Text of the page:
“In the game of life, less diversity means fewer options for change. Wild or domesticated, panda or pea, adaptation is the requirement for survival.” Cary Fowler
Do you adapt easily to change? Do you dislike and resist change? Can you see value in change?
Change is inevitable. What we do with it is what matters. Lately, my life is an experiment in finding the best way to adapt to being in a wheel chair and performing the daily duties that I need to perform. I’ve experimented with a wheel walker, which can move through the house more quickly than the chair, but it hurts the knee that it supports. Crutches are helpful except when I’m feeling dizzy.
Now all simple normal actions require more strength and have to be approached in a new way. I can’t just stand up. I have to pull up or push up. I will definitely have more strength when this situation is over.
There Is Value In Change
All in all, this experience is just another reminder that there is value in change. I’ve been forced to slow down. I’ve had to let other people help, which is always difficult for me, but I simply don’t have the energy I had or the actual physical ability to do it all. I have to accept certain limitations.
I know these limitations are essential, but temporary. I can’t bear weight if I want to heal. I have to frequently elevate my leg in order to prevent blood clots. This has become my reading or napping time. Before the accident, I rarely allowed myself to nap—I had too much to do! What I needed to do before is now a requirement.
Change May Force Us To Do What We Need To Do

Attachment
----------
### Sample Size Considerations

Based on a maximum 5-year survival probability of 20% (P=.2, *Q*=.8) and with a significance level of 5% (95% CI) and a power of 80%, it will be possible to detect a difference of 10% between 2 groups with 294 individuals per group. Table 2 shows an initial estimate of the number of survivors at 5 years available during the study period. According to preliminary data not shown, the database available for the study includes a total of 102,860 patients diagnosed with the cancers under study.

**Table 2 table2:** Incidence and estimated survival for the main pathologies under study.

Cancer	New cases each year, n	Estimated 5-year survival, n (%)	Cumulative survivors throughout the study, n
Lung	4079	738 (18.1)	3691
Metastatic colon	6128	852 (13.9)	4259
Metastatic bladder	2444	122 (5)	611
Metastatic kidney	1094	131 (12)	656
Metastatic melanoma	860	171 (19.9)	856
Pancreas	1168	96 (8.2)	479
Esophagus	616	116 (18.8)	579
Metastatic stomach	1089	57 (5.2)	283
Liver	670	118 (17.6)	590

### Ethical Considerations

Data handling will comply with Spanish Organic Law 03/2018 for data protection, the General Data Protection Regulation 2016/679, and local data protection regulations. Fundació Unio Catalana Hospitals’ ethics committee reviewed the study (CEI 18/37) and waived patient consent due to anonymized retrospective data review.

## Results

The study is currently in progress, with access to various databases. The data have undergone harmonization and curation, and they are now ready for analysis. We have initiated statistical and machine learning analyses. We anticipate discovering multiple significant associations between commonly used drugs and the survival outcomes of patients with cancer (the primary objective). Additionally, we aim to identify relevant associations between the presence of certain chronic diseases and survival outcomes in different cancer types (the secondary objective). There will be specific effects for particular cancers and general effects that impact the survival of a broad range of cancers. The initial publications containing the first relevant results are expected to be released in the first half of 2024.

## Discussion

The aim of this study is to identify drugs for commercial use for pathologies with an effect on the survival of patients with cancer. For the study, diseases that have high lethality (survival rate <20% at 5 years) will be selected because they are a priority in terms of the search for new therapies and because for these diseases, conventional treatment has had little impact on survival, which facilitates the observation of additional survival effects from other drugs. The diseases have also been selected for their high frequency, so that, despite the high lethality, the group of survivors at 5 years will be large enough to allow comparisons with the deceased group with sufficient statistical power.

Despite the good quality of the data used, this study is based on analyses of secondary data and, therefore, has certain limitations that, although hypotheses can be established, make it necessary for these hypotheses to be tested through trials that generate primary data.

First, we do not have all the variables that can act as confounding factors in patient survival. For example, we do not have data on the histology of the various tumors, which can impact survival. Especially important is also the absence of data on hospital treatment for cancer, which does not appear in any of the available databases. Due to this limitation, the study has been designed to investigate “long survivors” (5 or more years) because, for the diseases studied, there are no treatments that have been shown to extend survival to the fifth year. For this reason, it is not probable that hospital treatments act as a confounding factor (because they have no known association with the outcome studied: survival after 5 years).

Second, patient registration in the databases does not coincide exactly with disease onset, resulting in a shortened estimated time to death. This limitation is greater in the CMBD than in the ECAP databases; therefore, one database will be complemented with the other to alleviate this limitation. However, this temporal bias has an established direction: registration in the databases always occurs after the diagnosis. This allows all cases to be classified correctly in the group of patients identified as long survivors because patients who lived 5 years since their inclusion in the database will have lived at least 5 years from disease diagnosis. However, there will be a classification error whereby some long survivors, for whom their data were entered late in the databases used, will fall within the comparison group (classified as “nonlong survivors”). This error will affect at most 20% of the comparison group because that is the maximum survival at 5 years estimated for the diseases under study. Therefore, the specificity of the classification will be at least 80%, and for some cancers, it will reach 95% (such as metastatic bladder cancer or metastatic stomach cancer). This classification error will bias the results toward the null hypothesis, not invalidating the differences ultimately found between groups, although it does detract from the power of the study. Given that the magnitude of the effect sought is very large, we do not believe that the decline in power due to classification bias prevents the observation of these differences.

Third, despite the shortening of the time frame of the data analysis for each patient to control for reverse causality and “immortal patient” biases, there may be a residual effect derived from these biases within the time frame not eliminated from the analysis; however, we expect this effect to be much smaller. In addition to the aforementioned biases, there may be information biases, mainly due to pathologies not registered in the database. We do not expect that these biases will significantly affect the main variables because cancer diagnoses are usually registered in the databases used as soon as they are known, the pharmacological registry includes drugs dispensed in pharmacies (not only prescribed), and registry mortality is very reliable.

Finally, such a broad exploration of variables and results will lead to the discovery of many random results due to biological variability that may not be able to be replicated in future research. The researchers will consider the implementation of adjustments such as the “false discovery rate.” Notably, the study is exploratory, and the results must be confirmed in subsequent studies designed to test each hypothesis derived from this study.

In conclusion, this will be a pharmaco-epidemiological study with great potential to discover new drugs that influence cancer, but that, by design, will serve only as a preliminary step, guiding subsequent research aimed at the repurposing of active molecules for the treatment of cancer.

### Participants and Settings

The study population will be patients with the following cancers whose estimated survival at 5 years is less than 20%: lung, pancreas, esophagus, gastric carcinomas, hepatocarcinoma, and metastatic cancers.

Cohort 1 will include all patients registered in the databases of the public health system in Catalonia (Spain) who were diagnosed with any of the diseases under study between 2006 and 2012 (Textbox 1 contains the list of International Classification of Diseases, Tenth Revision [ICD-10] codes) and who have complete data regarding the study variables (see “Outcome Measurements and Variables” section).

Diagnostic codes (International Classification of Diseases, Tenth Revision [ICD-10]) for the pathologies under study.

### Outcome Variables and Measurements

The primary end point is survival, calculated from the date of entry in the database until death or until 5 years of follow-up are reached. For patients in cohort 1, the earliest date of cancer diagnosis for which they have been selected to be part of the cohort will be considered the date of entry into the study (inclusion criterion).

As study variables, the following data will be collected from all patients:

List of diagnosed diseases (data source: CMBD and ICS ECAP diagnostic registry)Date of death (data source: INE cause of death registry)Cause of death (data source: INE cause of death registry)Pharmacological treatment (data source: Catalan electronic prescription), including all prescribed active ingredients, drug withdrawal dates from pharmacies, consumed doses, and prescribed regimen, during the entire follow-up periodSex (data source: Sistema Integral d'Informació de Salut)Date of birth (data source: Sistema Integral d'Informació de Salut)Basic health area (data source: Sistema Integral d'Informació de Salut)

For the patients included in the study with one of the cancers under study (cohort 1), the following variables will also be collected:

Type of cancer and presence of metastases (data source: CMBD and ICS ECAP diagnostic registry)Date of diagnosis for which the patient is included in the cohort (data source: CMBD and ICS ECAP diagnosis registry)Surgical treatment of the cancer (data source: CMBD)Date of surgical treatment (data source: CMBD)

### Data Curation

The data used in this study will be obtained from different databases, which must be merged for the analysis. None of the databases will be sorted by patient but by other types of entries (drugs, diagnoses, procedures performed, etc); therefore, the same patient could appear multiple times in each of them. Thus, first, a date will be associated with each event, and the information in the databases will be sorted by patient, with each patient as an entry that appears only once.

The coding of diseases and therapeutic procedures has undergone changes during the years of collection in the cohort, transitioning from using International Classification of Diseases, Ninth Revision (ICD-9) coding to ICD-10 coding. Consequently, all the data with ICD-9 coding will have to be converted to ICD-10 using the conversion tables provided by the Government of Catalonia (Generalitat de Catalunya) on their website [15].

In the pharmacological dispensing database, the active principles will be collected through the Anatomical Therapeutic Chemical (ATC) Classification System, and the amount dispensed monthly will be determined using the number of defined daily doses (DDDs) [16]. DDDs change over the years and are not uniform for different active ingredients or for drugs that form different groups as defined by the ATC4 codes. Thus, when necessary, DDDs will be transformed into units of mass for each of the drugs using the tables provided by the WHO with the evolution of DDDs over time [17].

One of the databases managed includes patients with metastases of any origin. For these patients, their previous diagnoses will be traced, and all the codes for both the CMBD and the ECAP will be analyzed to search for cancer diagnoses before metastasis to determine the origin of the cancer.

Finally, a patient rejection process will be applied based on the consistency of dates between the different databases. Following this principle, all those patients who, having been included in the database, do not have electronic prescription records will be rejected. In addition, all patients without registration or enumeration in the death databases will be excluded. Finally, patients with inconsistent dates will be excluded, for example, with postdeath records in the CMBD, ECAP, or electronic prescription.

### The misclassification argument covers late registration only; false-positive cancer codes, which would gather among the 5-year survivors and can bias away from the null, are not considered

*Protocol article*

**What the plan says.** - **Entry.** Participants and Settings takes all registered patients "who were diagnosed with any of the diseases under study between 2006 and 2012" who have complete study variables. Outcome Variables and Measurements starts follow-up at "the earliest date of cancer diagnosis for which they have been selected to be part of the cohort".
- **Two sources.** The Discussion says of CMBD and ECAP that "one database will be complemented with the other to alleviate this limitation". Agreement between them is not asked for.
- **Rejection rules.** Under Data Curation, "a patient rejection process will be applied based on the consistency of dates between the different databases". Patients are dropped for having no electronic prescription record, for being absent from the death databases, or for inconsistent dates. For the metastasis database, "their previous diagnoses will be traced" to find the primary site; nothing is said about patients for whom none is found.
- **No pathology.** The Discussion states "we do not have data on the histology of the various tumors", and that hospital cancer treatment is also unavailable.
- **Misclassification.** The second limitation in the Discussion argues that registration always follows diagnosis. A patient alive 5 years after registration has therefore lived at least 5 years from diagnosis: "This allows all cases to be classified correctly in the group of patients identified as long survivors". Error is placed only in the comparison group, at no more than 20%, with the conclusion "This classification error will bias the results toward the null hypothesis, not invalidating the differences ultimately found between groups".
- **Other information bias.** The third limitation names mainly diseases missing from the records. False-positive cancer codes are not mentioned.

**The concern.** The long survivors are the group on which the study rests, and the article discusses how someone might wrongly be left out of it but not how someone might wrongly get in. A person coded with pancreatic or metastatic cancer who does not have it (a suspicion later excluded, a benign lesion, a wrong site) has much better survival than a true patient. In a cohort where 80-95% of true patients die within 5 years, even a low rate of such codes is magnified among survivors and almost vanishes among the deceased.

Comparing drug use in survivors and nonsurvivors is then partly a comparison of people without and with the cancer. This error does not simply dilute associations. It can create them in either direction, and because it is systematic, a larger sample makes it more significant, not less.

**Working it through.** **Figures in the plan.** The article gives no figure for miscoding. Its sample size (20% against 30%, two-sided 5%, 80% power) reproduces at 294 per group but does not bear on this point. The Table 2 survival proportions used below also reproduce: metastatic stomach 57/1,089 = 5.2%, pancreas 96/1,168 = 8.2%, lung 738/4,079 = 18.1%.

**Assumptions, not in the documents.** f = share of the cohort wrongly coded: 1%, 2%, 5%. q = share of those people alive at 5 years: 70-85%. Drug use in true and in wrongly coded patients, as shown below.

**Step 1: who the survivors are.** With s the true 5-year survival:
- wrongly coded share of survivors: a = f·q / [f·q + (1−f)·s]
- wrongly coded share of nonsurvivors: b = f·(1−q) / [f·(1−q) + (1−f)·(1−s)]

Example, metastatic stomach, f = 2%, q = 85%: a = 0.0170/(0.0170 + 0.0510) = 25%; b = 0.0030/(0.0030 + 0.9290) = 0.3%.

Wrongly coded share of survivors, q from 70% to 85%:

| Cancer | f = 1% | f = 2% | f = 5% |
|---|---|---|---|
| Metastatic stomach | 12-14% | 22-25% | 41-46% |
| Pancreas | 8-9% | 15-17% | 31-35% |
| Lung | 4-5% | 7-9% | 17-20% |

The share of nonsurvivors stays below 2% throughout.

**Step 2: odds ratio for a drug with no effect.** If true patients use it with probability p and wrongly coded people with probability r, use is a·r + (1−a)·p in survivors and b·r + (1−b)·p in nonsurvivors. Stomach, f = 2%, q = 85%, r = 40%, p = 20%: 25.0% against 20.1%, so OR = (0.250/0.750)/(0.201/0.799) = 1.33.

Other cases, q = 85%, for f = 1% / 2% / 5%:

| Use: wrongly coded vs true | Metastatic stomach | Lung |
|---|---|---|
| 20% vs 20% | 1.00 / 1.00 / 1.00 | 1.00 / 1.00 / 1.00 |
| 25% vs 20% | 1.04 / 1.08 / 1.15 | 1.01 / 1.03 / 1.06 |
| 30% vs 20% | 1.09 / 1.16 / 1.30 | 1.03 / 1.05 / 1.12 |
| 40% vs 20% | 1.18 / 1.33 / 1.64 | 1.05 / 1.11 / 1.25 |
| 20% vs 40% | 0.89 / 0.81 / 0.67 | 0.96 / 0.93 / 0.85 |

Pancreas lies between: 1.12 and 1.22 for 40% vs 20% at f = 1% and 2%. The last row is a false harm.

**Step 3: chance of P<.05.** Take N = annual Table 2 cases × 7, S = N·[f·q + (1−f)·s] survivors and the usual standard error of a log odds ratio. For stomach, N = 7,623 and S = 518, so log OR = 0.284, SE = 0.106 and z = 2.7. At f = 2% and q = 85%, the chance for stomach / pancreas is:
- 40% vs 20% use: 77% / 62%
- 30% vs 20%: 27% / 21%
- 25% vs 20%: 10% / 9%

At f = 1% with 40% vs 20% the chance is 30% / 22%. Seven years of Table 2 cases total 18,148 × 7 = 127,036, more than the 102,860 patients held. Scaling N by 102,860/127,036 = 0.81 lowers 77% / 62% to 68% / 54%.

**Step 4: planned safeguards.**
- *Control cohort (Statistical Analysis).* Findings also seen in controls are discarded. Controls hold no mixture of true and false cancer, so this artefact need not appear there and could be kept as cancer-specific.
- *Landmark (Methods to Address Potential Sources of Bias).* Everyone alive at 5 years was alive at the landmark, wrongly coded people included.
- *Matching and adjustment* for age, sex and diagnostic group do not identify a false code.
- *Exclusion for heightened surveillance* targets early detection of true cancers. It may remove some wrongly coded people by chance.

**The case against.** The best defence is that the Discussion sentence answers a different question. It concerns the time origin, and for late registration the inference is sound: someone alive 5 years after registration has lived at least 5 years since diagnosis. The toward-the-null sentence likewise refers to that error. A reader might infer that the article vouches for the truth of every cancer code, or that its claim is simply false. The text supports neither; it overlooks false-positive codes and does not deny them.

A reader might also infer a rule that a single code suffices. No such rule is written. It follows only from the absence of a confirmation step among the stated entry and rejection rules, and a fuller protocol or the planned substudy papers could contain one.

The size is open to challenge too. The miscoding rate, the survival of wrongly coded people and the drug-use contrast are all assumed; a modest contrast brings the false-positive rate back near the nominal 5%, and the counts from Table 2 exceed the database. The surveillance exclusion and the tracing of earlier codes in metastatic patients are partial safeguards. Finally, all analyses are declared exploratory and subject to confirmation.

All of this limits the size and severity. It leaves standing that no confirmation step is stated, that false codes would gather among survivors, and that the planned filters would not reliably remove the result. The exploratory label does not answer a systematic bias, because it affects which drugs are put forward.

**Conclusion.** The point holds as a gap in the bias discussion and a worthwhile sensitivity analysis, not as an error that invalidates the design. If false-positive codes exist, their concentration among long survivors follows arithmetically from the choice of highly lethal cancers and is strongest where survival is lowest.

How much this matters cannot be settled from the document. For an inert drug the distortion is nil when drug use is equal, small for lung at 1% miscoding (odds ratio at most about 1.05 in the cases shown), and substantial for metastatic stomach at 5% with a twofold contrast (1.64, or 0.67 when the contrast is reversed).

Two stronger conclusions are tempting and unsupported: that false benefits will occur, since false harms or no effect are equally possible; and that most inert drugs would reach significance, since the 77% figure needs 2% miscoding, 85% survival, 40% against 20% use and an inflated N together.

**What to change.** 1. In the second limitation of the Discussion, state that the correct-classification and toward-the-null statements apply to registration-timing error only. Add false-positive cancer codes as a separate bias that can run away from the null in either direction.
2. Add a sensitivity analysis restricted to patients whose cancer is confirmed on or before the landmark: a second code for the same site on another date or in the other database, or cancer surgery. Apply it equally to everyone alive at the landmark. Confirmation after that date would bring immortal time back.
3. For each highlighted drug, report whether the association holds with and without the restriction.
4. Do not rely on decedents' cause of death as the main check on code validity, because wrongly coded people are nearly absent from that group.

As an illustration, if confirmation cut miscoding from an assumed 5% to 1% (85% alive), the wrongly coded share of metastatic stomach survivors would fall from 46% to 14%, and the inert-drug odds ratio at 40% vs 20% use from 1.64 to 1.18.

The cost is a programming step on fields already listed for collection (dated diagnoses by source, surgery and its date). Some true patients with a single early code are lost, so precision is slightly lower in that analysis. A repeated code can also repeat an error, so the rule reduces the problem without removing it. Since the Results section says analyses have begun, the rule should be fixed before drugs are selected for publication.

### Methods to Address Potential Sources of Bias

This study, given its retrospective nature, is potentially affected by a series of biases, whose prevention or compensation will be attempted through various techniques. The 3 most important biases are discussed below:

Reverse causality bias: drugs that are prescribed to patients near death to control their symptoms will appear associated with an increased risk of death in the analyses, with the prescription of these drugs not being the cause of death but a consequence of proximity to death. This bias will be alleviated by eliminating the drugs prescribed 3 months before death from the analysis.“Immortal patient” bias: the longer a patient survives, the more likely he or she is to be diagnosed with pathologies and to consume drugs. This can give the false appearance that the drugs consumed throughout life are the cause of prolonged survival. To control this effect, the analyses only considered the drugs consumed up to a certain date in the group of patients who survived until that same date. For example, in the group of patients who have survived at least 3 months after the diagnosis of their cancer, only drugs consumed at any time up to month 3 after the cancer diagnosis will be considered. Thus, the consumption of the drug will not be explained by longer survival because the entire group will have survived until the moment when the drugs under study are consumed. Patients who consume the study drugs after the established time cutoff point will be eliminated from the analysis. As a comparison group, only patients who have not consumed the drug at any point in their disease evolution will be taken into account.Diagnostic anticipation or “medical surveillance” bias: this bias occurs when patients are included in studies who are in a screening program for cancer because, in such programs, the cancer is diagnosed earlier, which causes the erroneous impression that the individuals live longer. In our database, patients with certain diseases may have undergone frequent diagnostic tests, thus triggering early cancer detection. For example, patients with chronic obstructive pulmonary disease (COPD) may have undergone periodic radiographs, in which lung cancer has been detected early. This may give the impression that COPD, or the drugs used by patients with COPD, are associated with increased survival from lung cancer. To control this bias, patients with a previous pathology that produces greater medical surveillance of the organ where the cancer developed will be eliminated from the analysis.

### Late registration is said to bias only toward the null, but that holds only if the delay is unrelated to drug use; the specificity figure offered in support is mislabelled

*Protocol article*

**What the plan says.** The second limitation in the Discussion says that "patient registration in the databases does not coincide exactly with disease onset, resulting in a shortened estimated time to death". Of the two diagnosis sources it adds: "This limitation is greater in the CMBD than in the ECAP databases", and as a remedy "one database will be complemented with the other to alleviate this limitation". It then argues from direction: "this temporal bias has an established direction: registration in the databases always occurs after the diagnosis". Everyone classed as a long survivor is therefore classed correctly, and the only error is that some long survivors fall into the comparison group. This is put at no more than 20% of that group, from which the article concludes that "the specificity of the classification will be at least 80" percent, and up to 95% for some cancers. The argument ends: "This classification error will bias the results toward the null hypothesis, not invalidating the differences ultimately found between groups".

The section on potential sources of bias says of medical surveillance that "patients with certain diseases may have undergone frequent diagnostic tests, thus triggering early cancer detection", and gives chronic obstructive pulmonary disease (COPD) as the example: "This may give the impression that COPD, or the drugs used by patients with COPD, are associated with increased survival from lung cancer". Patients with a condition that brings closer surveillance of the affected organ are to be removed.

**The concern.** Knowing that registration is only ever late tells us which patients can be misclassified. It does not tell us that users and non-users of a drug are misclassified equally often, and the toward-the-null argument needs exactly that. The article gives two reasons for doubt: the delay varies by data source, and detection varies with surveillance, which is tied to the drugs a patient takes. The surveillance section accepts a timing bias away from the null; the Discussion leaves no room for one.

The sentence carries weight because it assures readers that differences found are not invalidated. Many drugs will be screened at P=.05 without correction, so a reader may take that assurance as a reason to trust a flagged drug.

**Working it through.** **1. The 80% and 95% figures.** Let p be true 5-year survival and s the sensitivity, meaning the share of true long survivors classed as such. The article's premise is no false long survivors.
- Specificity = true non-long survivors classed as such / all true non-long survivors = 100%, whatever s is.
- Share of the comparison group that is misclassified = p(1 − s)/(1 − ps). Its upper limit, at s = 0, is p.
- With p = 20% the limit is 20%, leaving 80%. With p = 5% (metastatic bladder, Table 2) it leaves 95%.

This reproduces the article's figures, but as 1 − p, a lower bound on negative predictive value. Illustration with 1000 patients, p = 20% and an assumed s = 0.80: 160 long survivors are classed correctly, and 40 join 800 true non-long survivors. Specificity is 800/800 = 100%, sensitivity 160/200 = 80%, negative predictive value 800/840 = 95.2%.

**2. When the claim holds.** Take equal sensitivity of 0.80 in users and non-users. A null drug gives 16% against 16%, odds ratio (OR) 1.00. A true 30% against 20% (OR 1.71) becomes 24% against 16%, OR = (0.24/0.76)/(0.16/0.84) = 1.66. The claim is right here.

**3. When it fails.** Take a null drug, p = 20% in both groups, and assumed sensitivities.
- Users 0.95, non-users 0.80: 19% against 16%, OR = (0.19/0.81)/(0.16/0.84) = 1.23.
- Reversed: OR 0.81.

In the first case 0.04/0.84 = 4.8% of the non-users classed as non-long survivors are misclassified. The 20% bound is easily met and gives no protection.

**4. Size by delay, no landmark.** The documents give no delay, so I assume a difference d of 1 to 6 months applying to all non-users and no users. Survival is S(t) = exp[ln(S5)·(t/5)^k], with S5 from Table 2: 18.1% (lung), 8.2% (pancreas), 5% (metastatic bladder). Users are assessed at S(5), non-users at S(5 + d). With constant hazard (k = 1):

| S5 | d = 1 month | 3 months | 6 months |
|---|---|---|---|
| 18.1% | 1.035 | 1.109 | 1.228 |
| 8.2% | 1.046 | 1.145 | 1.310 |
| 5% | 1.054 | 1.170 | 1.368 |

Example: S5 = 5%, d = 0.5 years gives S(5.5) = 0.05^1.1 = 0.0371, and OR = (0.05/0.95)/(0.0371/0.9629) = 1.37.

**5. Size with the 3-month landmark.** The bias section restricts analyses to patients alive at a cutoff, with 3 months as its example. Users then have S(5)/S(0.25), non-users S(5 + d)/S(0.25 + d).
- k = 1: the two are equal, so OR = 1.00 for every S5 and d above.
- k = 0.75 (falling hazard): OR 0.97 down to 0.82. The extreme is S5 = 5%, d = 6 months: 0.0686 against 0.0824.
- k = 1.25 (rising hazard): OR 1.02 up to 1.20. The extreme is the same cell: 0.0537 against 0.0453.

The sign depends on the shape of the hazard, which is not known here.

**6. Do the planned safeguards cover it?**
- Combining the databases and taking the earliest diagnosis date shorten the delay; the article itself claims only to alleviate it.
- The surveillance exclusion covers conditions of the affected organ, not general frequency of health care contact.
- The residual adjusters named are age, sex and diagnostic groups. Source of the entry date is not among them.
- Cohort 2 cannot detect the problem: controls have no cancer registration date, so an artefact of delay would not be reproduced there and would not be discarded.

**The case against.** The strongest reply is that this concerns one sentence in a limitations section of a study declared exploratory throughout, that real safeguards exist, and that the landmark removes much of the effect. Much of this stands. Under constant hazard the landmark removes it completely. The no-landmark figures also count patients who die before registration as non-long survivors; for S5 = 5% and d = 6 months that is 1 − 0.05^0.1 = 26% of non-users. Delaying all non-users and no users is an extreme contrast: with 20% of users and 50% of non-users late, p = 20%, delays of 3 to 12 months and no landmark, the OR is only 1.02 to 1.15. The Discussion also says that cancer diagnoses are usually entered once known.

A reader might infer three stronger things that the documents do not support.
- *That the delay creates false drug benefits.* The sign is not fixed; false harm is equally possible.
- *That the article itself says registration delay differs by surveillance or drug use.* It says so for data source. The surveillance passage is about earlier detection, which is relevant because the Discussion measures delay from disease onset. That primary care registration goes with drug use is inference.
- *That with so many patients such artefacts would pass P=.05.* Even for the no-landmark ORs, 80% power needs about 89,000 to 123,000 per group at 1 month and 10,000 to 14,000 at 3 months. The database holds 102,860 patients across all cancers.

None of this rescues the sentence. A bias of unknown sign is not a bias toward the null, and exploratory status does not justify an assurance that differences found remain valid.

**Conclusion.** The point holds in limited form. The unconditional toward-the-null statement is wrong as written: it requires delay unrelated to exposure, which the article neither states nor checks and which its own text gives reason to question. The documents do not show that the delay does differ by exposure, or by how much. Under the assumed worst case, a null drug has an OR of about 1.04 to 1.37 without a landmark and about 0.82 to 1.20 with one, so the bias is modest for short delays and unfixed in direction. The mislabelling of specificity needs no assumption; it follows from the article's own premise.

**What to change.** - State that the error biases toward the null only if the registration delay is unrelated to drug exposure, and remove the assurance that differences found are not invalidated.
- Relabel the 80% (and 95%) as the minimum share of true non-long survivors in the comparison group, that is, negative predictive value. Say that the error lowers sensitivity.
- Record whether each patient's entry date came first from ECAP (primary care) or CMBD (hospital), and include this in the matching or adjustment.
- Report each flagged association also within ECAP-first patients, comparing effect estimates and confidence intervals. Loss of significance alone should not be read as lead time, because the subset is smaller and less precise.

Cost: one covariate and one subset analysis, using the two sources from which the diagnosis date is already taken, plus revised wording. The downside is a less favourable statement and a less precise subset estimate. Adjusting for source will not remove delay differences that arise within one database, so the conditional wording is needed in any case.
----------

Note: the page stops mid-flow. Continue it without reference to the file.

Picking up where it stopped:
So, I am learning to adapt in order to survive—creating a new dance for my life that in some ways feels like an improvement and in others like a regression. It’s a bit more sedate than I prefer, especially in spring when all the trails have opened up and the ice melted. My feet are itching for another hike and I’m missing the best time to take nature photos for my blog.
Relationships Adapt To Individual Changes
But this is a very nurturing dance and is not just about healing. It’s a challenge for me and my fiancé. Can we, as a couple, adapt? Can he become my caretaker for a few weeks? How do we negotiate these challenges?
To some extent, we would have to adapt to change any way to learn to live together. With my broken ankle, we simply have additional aspects of the relationship to which we must adapt. While it may stretch our abilities, the outcome has been good. This is the real thing. We are committed. The relationship will survive and we will eventually return to our normal pattern of being equally participating partners.
Change May Be A Spiritual Gift
On a spiritual level, I am enjoying more peace and quiet. We all need some, and I used to tell myself several times a day to stop and rest or meditate, but I didn’t. I kept going, and so in that moment when I needed to be totally in the moment and carefully consider the option of stepping onto the rock where I fell, I was thinking more about where I wanted to be.
Now I pay attention to every moment that I move. I am aware of where I place my hand and foot for each move I make. When I don’t, I risk falling again. I am learning to be more creative with my adaptation and so it becomes easier. It is a much more complex dance than the one I was doing.
Much Good May Come From Adaptation
Adaptation is often like that. Difficult and uncomfortable at first. Our resistance may kick in to make it more challenging. It may be difficult in the beginning to learn a new dance, but as we practice it becomes easier. Before we know it, we may be waltzing around the floor like Fred Astaire and Ginger Rodgers, loving life despite the complex foot work.
© 20124 Georganne Spruce ZQT4PQ5ZN7F5